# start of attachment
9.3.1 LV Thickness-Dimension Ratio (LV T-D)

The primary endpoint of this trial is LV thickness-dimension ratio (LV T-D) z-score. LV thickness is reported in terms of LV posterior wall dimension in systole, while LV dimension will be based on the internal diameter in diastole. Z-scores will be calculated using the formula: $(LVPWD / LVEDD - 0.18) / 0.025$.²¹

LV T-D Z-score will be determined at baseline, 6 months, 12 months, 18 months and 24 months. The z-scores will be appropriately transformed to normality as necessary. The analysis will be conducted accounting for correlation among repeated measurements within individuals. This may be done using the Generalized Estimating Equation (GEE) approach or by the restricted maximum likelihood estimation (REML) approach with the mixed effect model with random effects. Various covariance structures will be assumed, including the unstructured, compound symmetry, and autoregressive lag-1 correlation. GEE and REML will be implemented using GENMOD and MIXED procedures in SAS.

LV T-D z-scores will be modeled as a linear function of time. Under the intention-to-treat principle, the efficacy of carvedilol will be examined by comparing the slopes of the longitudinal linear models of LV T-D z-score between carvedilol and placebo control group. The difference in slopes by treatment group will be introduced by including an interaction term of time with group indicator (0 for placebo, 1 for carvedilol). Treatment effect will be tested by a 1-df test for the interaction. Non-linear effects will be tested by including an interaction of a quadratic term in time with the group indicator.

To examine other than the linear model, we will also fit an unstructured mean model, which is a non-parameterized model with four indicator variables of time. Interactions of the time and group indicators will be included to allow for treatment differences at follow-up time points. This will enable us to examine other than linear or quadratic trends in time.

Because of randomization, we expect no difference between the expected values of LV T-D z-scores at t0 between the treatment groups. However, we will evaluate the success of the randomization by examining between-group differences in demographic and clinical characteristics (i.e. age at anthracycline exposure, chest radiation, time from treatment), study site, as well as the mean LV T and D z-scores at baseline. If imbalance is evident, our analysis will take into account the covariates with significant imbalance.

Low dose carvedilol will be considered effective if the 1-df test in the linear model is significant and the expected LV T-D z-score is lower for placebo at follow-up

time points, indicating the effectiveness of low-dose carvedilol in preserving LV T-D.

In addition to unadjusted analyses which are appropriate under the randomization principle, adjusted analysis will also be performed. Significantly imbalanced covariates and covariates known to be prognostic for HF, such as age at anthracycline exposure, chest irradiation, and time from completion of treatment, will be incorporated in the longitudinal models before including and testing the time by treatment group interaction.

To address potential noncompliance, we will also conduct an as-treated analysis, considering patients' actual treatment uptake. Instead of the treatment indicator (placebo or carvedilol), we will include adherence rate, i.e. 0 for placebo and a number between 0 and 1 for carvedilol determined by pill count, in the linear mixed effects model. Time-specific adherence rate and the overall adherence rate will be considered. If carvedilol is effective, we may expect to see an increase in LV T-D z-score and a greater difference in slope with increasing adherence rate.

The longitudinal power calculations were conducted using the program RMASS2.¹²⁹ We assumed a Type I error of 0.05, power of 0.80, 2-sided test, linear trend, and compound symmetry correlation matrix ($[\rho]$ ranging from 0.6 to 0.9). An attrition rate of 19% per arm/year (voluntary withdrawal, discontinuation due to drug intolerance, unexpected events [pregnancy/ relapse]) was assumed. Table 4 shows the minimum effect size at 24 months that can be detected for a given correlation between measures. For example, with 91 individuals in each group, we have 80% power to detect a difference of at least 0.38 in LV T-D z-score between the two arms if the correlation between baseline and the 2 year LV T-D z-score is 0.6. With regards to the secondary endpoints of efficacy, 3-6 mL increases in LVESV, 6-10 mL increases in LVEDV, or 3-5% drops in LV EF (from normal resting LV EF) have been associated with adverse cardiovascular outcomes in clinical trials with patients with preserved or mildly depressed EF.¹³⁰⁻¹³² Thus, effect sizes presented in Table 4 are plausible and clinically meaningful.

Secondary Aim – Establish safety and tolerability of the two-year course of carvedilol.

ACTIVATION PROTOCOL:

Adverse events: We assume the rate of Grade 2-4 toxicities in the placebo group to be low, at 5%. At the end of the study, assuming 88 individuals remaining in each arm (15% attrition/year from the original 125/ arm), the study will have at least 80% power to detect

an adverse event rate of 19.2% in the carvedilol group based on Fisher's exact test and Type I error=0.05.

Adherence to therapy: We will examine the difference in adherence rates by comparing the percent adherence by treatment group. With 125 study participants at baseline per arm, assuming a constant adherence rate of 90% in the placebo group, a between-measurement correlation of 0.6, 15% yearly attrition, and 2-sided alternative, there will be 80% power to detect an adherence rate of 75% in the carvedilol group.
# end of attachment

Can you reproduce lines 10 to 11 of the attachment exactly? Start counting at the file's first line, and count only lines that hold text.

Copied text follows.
To address potential noncompliance, we will also conduct an as-treated analysis, considering patients' actual treatment uptake. Instead of the treatment indicator (placebo or carvedilol), we will include adherence rate, i.e. 0 for placebo and a number between 0 and 1 for carvedilol determined by pill count, in the linear mixed effects model. Time-specific adherence rate and the overall adherence rate will be considered. If carvedilol is effective, we may expect to see an increase in LV T-D z-score and a greater difference in slope with increasing adherence rate.

The longitudinal power calculations were conducted using the program RMASS2.¹²⁹ We assumed a Type I error of 0.05, power of 0.80, 2-sided test, linear trend, and compound symmetry correlation matrix ($[\rho]$ ranging from 0.6 to 0.9). An attrition rate of 19% per arm/year (voluntary withdrawal, discontinuation due to drug intolerance, unexpected events [pregnancy/ relapse]) was assumed. Table 4 shows the minimum effect size at 24 months that can be detected for a given correlation between measures. For example, with 91 individuals in each group, we have 80% power to detect a difference of at least 0.38 in LV T-D z-score between the two arms if the correlation between baseline and the 2 year LV T-D z-score is 0.6. With regards to the secondary endpoints of efficacy, 3-6 mL increases in LVESV, 6-10 mL increases in LVEDV, or 3-5% drops in LV EF (from normal resting LV EF) have been associated with adverse cardiovascular outcomes in clinical trials with patients with preserved or mildly depressed EF.¹³⁰⁻¹³² Thus, effect sizes presented in Table 4 are plausible and clinically meaningful.